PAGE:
Bit Vectors

It should come as no surprise that the author has a fairly large collection of games. A small sampling of games, with some of their properties, is listed in Figure 12-1.

Figure 12-1. A few games from the author's collection.

(This item is displayed on page 326 in the print version)






Apples to Apples


<1 hour





<1 hour





<1 hour





<1 hour



Cosmic Wimpout


<1 hour



Formula Dé


12 hours



Give Me the Brain


<1 hour



El Grande


12 hours



Lord of the Fries


<1 hour





<1 hour



Puerto Rico


12 hours



Samurai Swords


>2 hours



Settlers of Catan


12 hours





>2 hours





<1 hour



When the author gets together with friends, he often has to answer the question, "Which game shall we play?" Sometimes people want something quick and light that can be played while waiting for others to arrive. Other times, people are ready to settle down for an evening-long brain-burner. If, for example, there are five people and they want to play a strategy game taking 12 hours, the options are Formula Dé, El Grande, and Puerto Rico. Let's write a program to list the appropriate games for any situation.

We could maintain a set of Game objects, each of which has a field for each of the various attributes. A more space-efficient option is to maintain, for each game, a single integer encoding all of the game's attributes (except the title). This representation is called a bit vector (Figure 12-2).

Figure 12-2. In a bit vector, each bit represents a single feature of the game. For example, El Grande can take 2, 3, 4, or 5, players, plays in 12 hours, is of high difficulty, and involves strategy.

(This item is displayed on page 327 in the print version)

If we think of each game as having a set of features, we recognize this as a variation of direct addressing (Section 11.4). For example, the bit vector for Bohnanza represent the set of features:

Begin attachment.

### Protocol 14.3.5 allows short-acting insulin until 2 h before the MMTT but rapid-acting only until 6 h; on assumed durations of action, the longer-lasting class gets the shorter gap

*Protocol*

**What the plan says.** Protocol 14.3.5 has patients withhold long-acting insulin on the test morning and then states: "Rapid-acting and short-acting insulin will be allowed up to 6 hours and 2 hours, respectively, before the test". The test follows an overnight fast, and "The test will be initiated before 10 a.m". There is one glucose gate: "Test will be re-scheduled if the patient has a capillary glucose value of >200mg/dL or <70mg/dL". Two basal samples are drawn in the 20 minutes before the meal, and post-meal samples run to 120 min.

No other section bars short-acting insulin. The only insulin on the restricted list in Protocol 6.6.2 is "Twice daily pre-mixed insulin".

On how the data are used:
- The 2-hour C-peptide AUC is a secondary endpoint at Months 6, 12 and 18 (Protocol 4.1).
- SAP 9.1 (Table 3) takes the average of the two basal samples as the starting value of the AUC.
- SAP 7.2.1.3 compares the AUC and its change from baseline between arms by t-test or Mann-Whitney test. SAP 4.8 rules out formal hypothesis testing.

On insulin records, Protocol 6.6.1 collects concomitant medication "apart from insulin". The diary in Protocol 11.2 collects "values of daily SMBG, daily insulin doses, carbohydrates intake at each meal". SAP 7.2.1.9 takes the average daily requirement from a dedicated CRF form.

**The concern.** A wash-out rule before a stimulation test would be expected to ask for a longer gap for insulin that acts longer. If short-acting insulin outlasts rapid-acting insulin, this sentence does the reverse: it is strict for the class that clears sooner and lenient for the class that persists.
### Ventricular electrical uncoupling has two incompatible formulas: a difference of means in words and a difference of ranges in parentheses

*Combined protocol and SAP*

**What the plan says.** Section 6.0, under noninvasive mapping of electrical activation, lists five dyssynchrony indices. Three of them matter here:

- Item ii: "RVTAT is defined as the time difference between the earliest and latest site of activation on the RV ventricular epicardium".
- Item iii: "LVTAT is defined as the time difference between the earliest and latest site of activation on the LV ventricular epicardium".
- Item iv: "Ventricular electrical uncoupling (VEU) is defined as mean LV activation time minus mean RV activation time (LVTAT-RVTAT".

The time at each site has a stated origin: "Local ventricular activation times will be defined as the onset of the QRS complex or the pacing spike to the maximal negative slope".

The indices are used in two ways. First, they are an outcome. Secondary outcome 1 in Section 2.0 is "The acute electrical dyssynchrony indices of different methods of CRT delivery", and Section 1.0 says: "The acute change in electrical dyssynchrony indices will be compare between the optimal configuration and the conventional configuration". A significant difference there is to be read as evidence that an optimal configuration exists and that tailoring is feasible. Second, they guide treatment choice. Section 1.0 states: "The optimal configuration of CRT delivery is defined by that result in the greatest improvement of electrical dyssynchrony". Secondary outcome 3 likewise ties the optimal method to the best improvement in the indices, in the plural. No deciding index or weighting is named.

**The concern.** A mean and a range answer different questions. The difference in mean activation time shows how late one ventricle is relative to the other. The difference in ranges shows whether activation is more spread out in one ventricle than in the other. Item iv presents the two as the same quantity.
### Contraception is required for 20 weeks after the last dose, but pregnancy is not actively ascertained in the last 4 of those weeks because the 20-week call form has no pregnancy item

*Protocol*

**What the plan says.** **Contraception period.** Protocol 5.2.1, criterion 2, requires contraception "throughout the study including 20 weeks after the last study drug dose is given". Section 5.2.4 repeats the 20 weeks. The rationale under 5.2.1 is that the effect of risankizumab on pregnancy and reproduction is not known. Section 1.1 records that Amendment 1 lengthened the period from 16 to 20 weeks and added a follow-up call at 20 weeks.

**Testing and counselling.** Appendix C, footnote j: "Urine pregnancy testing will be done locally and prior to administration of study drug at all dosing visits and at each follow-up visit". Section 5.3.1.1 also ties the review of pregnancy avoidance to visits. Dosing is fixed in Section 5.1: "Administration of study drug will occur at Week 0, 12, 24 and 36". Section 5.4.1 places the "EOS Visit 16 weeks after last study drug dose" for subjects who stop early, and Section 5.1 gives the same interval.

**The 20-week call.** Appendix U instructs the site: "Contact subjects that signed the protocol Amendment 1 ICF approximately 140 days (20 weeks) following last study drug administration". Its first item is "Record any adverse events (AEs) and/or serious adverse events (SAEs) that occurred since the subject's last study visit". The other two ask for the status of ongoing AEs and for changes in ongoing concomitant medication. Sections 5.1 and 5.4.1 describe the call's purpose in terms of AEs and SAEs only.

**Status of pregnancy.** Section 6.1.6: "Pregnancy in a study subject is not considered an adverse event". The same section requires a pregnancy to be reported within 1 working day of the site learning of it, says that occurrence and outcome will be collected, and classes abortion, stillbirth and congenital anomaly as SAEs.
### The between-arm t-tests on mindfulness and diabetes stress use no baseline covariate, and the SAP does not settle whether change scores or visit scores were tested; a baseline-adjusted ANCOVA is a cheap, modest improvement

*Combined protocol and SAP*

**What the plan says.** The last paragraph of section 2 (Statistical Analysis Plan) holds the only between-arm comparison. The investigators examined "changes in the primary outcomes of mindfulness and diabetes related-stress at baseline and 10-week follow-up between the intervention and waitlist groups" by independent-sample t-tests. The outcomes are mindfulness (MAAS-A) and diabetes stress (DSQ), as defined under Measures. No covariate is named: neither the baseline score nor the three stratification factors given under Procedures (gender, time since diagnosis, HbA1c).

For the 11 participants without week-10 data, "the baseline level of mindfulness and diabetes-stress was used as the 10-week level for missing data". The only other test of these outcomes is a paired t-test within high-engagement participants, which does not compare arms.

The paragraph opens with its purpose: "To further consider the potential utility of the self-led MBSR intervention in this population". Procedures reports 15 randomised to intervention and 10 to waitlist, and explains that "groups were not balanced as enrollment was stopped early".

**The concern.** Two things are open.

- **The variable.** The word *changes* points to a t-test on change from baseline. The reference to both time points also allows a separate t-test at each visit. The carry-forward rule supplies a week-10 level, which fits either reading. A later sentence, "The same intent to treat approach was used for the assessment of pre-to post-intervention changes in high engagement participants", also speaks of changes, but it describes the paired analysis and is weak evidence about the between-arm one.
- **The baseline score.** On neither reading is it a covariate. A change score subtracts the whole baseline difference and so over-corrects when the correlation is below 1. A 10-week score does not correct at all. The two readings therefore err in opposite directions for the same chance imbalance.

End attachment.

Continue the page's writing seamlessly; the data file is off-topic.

{3-player, 4-player, 5-player, 6-player, 7-player, less-than-1-hour, medium-difficulty, diplomacy, luck}

Bit vectors make it easy to efficiently perform certain set operations, such as intersection and union. For example, if we want to know what Bohnanza and El Grande have in common, we take the intersection of their feature sets (Figure 12-3).

Figure 12-3. The bitwise intersection of two bit vectors tells what elements two sets have in common. In the resulting bit vector, the bits that are on in both of the others are on. Here, Bohnanza and El Grande can both handle 35 players.

(This item is displayed on page 327 in the print version)

If we want to know if a game is suitable for a particular situation, we can make up a bit vector for the situation (Figure 12-4). The intersection of a game's bit vector with the situation bit vector with the situation bit vector tells what they have in common. If this is equal to the situation bit vector, the game has all of the required features.

Figure 12-4. If a game's intersection with the situation equals the situation, the game is suitable. It does not matter that this situation does not specify a desired difficulty level.

(This item is displayed on page 327 in the print version)

In Java, we can represent a bit vector with up to 32 features using an int. The bit vector

represents the number 4 in binary. In our example, this bit vector also represents a 3-player game, with the extra bits at the left being ignored.

In binary, the number 2i is represented by a bit vector with only the ith bit from the right turned on. Put another way, it is a 1 with i zeroes after it.

Java has an operator << for shifting a pattern of bits to the left a given number of spaces. If we want a bit vector with only the fifth bit turned on, we use the Java expression:

1 << 5

If we want several bits turned on, we simply take the union of the bit vectors for the individual bits. The bitwise or operator | allows us to find the union of two bit vectors. For example, to produce the bit vector

we use the Java expression:

(1 << 0) | (1 << 5) | (1 << 9)

Manipulating individual bits like this manually would be incredibly tedious and error prone. Instead, we define constants (Figure 12-5). The static method playerRange() is provided because many games can accept a range of player numbers.

Figure 12-5. Constants and the playerRange() function make specifying bit vectors for games much easier.

 1 /** A game with this feature takes less than an hour to play. */
 2 public static final int LESS_THAN_ONE_HOUR = 1 << 10;
 4 /** A game with this feature takes an hour or two to play. */
 5 public static final int ONE_TO_TWO_HOURS = 1 << 11;
 7 /** A game with this feature takes over two hours to play. */
 8 public static final int OVER_TWO_HOURS = 1 << 12;
10 /** A game with this feature is easy to pick up. */
11 public static final int LOW_DIFFICULTY = 1 << 13;